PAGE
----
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White to Play

Pete Tamburro on

Published in Chess Puzzles

I feel obliged to cite D.J. Morgan in British Chess Magazine from 1968 in having picked these puzzles we’ll be looking at. He did a “Quotes and Queries” section that would many times offer examples of themes. You will probably figure out the theme after today, or at least by tomorrow. This position is from Bronstein-Goldenov, Kiev, 1944.


Solution:

Because e7 is a mating square the Black queen can’t afford to stop defending, White can offer his rooks up to draw her away. 1.Rc8 Rxc8 2.Rxc8 Kd7 [2...Qxc8 3.Qe7#] 3.Rxd8+ Rxd8 4.Qxd8+ Kc6 5.Qe8+ Kb7 6.Qxf7+ Nc7 7.Bd8 and mates in few moves.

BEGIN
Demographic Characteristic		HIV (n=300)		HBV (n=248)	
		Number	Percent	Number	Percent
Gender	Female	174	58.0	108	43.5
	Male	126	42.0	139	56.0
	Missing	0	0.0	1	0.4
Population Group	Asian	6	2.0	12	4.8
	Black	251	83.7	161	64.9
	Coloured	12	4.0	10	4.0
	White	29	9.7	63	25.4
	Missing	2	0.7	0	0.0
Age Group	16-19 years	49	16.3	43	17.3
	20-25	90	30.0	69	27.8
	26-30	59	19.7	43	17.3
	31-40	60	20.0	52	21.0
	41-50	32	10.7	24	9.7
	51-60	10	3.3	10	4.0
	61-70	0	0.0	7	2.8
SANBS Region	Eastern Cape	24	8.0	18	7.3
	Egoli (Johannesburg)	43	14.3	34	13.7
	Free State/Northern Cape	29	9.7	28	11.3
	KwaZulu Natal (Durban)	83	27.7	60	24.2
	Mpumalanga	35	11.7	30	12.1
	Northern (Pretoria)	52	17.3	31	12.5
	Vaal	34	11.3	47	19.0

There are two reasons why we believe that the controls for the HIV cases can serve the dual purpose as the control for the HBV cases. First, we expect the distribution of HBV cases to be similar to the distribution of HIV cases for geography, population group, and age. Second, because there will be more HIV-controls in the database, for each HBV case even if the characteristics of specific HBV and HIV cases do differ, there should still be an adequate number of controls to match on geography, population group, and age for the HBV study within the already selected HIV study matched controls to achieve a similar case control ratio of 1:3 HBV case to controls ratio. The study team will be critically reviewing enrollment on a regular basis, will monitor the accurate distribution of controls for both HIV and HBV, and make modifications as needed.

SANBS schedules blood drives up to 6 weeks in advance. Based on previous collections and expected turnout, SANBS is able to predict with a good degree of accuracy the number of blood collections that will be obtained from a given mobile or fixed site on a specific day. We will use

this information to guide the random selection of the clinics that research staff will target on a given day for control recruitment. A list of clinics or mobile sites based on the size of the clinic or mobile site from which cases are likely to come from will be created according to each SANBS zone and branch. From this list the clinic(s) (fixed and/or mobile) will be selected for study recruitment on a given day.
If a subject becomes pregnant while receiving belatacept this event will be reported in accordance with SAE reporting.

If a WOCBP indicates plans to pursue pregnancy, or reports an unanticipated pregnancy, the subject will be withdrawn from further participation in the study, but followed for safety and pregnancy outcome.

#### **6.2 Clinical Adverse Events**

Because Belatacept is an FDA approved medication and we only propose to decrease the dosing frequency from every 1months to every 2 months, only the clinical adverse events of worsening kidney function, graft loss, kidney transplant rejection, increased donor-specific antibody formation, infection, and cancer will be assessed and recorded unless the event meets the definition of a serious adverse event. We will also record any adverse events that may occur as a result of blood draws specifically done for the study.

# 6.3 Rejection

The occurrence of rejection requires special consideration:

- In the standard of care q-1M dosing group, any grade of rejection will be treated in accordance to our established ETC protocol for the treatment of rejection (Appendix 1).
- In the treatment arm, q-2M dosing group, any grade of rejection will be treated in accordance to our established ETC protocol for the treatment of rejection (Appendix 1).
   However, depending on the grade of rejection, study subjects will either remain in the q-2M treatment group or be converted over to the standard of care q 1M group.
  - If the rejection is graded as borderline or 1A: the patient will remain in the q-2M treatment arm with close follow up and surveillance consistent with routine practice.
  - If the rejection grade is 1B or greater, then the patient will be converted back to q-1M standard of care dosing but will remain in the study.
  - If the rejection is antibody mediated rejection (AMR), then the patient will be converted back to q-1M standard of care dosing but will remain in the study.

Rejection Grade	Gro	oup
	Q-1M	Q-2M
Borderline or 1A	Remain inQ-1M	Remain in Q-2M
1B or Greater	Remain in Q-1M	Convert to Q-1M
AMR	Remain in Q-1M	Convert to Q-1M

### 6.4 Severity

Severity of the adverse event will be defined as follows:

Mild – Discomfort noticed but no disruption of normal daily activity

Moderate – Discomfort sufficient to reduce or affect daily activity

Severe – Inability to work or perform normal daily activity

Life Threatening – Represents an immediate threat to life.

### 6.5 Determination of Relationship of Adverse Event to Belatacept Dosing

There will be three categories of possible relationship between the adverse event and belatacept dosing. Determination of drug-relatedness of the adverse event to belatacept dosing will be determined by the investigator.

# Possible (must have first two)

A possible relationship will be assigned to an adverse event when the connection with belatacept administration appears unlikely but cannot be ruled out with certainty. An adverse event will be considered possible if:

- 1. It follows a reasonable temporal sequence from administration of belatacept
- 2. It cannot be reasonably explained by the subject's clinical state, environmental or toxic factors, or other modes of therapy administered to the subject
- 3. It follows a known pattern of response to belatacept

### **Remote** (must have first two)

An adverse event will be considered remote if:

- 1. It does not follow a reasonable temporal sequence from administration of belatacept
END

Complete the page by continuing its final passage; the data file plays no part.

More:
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Send questions and comments to PTamburro@aol.com.
 

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